Another Summer School of Polish Language ended successfully, releasing hundreds of Polish-proficient students.
Aged 55, Edwiga Jacquin-Tkaczuk from Toulouse, France, is one of the 550 students who took part in this year’s edition of the Summer School of Polish Language, which has been held under the auspices of the Jagiellonian University for nearly 40 years. She took a three-week intensive course, as she wanted to be able to discover the country and communicate with her family living in Wielun, north of Krakow.
“I want to learn Polish, because Poland is my country,” says Edwiga.”I bought some books about Polish in France and wanted to learn it on my own, but I have no one to talk to and Polish grammar is so difficult. After the course I know all about the aspects and the cases and I can continue to teach myself,” she laughs. In the future Edwiga wants to be able to read in Polish and spend her vacations here.
With her Polish roots Edwiga is, however, in the minority. According to Piotr Horbatowski, the director of the School of Polish Language and Culture at the Jagiellonian, the 500-700 participants every year come from 50 different countries on average, and are simply interested in the language for personal or professional reasons, with Americans being the most numerous group among them. Young people make up the majority of the students, however the age range is vast ? from 18 years, the minimum age for the course, up to even 84 years.
“We have a group of elder people, whom we call ‘regular customers.’ One gentleman even claims to have taken part in the courses 20 times. With some people you can really see the progress of learning, however some of them remain at the same language level for years,” says Horbatowski.
The Summer School of Polish Language began in 1969 as an initiative of the Polish language faculty’s Prof. Wladyslaw Miodunka, who wanted the teaching of Polish as a foreign language to become a completely independent field. The courses began with enormous help of the Kosciuszko Foundation, which sent the first group of American students with Polish roots to the programme, and has sent a large group of participants – over 100 people every year – ever since. There are also translators from the EU, people who are connected with business in Poland and need the language in their work, students who study Slavic philologies and want to have their summer school credits transferred to their home university, and members of a free Ministry of Education programme called ?Polish for the Best? for Polish or Slavic philology students all over the world.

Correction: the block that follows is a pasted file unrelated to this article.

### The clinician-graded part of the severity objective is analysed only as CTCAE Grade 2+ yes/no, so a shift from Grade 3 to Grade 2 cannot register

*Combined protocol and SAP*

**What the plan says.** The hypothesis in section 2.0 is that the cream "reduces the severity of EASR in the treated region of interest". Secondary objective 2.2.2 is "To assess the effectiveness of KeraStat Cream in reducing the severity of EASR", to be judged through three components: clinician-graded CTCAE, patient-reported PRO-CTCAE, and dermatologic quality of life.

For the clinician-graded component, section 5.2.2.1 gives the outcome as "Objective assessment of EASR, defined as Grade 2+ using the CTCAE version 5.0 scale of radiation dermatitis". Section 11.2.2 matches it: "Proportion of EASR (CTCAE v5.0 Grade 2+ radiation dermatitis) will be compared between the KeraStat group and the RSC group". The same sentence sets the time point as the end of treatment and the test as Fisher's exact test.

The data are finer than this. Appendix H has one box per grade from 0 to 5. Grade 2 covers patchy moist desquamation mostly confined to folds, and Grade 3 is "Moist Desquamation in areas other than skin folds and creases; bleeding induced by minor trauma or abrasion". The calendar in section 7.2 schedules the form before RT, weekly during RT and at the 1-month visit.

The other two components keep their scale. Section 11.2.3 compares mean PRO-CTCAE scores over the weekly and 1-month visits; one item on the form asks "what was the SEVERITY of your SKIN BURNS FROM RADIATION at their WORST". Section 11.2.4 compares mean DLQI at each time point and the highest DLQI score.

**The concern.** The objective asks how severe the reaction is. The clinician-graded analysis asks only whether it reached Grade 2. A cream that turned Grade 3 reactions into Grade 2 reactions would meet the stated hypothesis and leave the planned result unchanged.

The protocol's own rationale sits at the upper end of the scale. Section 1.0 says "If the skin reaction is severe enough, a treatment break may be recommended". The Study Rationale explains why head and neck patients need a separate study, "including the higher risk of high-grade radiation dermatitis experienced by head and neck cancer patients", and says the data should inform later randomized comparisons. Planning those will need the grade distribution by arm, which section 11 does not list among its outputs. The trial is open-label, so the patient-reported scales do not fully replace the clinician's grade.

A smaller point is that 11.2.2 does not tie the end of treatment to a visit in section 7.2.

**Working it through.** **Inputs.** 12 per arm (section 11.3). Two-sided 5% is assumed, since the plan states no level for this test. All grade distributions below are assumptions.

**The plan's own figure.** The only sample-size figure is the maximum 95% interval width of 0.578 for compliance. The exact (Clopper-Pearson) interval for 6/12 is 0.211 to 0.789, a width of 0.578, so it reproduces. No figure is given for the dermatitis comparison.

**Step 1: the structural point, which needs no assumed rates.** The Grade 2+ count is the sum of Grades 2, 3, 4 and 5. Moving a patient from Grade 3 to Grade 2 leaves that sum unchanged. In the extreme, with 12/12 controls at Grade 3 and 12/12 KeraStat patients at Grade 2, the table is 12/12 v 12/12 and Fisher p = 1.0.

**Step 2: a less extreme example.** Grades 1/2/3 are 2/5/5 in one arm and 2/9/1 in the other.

The course itself starts with a ceremonial lecture given by a celebrity of Polish culture, such as Krzysztof Zanussi, Andrzej Wajda, Ryszard Kapuscinski or Norman Davies. The participants live in the Piast student dormitory building, where they find all of the necessary facilities and have their board and keep. A course group has ten or fewer students, chosen according to their level, from breakthrough to proficient. Each group is assigned two stewards to take care of them – Polish students who live with the foreign students, help them and are available 24/7.
For Kasia, a student from the International Relations Department, this year is her third summer spent with foreigners in Piast as a stewardess. Her duties are to attend and guide students around Krakow and when on a trip, arrange extra attractions and also help in any potential problems they may have.
“I have to be here all the time, especially when the elder people are around,” says Kasia. “But I love this job, you can make so many great friends here. And we keep in touch after the courses end.”
Both Director Horbatowski and graduate Edwiga concur that the course’s programme makes for an intense introduction to the language.
“We always said that lessons, then afternoon lectures and a lot of homework was too much for us, but now I see that it is all useful and I’m grateful that they made us learn a lot. We are tired, but happy,” says Edwiga, praising the course teachers for being able to skillfully unite a group made up of different nationalities and ages.
A new and popular course entitled “Four Seasons with Polish” has also attracted many people who are in Krakow for shorter periods, as the sessions are open and last two weeks, four times a year, independent of the summer school. The centre’s current plans include opening summer courses for teenagers over 16, which they hope to launch next year.